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My name is Stewart Lee and I am a graduate student at Mississippi State University, as well as an independent evaluation consultant. Lately, I’ve been working with other independent consultants as well as small business owners who feel the need for web sites/blogs/and social networking sites associated with their business.
The advent of Facebook, Twitter, LinkedIn, and the like have generated a divide in public opinion and it’s not always age related. I know many AARP members who are on Facebook daily and several 20 somethings who have never been on Facebook. Why would evaluators use social networking sites regardless of age or desire for virtual social interaction? There are several reasons I can come up with off the top of my head.
- Hot Tip: Social networking has some of the best FREE advertising and marketing. I had the privilege to attend Dr. Gail Barrington‘s course on independent consulting at AEA 2009, where word of mouth marketing was hailed. Social networking is almost pure word of mouth.
- Hot Tip: While it’s easy to see how social networking helps those with evaluation businesses, academia benefits are there too. Social network sites can provide opportunities from encouraging participation in or a form of reminders for a survey, to collaboration with geographically distant colleagues or even to gather opinions or to conduct a field trial.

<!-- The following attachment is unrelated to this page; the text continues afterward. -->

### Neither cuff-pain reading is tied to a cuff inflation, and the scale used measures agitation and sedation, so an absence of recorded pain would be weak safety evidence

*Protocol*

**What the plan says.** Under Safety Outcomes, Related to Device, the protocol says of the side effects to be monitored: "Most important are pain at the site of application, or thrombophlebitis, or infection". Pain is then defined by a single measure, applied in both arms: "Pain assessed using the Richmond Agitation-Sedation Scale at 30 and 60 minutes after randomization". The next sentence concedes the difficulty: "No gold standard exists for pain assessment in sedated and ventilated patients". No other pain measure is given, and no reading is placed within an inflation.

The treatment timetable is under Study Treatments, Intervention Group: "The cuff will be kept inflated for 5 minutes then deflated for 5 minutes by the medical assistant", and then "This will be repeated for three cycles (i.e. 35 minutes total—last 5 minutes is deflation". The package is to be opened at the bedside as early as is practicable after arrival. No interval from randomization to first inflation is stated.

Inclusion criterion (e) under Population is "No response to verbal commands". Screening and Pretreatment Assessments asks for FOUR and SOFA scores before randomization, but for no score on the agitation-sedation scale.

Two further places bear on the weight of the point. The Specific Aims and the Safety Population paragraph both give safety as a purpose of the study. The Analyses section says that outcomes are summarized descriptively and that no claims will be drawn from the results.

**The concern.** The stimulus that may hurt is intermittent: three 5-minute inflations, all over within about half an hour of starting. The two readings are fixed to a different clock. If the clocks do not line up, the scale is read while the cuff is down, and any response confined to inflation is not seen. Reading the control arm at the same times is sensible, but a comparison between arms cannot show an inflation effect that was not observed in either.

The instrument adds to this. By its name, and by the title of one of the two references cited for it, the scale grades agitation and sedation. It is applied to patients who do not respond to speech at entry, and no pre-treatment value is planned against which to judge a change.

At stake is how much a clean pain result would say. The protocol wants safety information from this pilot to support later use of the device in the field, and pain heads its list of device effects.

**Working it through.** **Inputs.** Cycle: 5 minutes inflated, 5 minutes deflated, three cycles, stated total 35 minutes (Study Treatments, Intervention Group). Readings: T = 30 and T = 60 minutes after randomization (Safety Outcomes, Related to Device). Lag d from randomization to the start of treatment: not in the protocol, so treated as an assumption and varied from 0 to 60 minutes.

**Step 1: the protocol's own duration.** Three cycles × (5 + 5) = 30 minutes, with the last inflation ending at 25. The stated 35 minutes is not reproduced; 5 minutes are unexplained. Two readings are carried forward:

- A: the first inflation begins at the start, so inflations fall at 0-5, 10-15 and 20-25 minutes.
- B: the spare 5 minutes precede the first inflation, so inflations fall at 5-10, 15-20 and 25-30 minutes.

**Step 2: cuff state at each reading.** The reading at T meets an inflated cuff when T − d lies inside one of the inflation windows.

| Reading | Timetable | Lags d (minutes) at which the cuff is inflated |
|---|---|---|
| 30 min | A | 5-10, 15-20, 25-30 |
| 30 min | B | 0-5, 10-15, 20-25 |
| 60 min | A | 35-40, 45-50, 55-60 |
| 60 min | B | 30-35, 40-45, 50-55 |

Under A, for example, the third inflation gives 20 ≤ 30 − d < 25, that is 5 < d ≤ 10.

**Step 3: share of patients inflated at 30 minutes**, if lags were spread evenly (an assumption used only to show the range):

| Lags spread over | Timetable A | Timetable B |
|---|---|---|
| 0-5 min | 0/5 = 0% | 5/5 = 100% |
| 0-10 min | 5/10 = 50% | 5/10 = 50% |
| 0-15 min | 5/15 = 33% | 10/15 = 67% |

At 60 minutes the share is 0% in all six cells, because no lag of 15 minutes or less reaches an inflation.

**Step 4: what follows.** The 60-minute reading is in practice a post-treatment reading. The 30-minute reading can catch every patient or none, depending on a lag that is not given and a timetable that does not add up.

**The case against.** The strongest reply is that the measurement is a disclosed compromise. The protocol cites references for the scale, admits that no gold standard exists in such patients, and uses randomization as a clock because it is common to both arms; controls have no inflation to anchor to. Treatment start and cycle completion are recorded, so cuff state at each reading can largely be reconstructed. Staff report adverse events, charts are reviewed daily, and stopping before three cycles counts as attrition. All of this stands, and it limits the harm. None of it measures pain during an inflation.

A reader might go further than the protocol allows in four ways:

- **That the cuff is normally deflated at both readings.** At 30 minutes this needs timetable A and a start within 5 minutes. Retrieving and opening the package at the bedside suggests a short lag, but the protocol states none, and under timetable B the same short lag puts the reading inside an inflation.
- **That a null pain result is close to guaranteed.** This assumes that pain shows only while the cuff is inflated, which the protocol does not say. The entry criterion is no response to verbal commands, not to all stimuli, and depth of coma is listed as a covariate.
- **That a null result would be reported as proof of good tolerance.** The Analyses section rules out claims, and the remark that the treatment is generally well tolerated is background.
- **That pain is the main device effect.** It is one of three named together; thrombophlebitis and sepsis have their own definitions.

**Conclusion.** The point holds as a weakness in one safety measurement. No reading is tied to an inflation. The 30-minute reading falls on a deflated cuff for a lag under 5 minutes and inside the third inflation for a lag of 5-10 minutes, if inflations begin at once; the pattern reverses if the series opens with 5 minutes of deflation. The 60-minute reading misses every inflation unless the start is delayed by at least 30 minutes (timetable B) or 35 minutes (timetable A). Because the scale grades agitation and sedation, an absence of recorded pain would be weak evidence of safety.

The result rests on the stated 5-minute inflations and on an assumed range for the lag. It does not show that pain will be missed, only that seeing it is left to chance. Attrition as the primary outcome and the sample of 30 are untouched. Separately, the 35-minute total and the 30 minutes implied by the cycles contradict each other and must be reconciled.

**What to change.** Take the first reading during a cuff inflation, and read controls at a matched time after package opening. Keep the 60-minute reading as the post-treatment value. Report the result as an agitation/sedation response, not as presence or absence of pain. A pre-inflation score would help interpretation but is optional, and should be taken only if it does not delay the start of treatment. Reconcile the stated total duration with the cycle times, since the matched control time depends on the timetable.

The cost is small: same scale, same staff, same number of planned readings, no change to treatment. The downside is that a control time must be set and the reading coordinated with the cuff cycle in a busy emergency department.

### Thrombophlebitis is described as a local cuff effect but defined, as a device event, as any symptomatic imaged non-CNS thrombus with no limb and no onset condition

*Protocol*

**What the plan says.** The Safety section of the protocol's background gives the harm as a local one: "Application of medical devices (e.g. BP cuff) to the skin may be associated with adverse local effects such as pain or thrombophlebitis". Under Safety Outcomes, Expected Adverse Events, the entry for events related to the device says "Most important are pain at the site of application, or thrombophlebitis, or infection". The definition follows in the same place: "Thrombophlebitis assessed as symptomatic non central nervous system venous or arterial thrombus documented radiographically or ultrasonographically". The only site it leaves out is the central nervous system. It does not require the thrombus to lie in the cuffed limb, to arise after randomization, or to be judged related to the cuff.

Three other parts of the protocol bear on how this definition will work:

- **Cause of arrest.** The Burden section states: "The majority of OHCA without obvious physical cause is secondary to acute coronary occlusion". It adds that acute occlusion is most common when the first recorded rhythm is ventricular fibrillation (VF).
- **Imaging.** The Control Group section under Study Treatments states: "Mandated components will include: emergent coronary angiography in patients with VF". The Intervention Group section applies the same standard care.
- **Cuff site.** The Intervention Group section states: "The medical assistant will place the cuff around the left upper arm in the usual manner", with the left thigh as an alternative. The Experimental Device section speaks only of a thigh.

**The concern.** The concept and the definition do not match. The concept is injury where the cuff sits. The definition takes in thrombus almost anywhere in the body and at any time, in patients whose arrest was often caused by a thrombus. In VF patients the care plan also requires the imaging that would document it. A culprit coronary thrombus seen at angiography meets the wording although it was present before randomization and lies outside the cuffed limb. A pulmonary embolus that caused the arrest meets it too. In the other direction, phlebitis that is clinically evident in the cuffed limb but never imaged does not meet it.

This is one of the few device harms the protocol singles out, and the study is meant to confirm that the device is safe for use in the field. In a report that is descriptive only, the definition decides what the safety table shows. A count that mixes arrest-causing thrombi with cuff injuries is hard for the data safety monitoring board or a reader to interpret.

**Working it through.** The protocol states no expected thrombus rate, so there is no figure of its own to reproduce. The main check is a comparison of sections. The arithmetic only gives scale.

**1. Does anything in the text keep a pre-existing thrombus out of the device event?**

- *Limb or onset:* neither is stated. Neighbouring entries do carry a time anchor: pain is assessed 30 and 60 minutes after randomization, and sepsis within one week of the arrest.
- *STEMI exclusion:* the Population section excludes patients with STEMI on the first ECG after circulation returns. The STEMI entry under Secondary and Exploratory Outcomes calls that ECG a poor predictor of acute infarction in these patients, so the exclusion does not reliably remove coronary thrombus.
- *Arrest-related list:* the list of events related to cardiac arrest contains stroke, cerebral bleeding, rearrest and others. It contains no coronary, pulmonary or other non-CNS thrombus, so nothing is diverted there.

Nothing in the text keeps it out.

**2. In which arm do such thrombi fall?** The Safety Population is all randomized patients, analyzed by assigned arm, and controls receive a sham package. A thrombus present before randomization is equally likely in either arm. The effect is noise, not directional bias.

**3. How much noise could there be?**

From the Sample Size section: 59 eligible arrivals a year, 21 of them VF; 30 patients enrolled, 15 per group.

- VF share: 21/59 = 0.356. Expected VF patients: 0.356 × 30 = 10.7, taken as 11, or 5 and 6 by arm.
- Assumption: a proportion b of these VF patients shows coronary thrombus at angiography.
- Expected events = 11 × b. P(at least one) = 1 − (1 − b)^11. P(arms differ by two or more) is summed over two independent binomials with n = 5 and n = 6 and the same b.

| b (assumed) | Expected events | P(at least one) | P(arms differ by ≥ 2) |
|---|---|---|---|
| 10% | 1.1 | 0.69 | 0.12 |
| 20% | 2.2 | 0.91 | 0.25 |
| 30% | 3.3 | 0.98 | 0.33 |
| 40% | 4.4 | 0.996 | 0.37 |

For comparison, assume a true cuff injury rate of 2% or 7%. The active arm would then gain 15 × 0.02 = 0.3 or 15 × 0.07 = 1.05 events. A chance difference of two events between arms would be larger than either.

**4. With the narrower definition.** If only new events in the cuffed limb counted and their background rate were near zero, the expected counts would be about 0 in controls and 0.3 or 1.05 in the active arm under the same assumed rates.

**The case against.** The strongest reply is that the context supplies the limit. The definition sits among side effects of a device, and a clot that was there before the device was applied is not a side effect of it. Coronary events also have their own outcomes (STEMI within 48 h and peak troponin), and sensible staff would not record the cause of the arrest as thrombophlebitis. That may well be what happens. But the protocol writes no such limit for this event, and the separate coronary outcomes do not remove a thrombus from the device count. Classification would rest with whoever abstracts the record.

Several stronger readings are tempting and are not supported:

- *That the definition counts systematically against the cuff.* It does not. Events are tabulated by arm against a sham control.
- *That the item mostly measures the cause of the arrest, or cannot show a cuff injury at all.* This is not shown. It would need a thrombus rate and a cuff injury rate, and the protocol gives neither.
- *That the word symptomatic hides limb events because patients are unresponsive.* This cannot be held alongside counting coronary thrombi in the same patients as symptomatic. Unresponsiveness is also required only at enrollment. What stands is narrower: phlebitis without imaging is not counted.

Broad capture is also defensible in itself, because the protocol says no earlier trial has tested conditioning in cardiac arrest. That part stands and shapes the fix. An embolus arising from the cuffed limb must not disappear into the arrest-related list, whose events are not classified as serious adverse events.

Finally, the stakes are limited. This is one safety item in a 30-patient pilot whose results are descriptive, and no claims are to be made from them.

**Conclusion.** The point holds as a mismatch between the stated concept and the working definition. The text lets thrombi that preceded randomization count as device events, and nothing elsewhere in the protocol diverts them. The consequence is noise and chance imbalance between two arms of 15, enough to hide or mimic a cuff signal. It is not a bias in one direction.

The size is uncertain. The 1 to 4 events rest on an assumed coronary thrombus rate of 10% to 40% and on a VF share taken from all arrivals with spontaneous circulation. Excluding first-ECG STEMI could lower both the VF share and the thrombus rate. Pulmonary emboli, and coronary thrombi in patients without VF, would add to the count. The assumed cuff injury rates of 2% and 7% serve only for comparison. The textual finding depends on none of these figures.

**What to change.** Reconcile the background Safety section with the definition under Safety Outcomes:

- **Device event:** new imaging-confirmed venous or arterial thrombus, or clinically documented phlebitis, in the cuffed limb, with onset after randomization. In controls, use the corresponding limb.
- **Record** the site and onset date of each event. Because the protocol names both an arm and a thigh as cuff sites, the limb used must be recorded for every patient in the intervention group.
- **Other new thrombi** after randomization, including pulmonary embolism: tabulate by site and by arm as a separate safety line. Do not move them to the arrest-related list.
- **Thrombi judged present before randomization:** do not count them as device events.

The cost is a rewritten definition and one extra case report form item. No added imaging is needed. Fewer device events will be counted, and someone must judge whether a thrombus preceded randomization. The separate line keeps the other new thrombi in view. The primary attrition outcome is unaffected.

- Hot Tip: Education is (or at least should be) an important part of our duties as evaluators. The better informed and educated about the evaluation process stakeholders are, the easier our jobs are. Social networking sites offer an easy, free, and often fun way to disseminate knowledge about evaluation and the evaluation process. In addition, the setting gives the perception of peers teaching peers which literature shows is an extremely effective method of teaching.
On one of my blogs, I often post about evaluation or statistics and present ideas in a thought-provoking or educative manner. These blog posts then get fed to several social networking sites where many people see the information and respond in an inquisitive manner.
Rad Resource: Finally, perhaps the coolest reason evaluators should get at least marginally involved in social networks is that there is a wealth of data to be had within them. Earlier this month, Sitaram Asur and Bernardo Huberman released Predicting the Future With Social Media on Kevin Kelly‘s web site. This is just one of the latest examples of how researchers are using social networking sites as a pipeline to 100′s, 1000′s, or even millions of opinions. This study highlights, as one commenter noted, the idea of Surowiecki’s rules of a wise crowd. Tapping into this kind of resource could greatly enhance an evaluation if not be a primary source of data for it.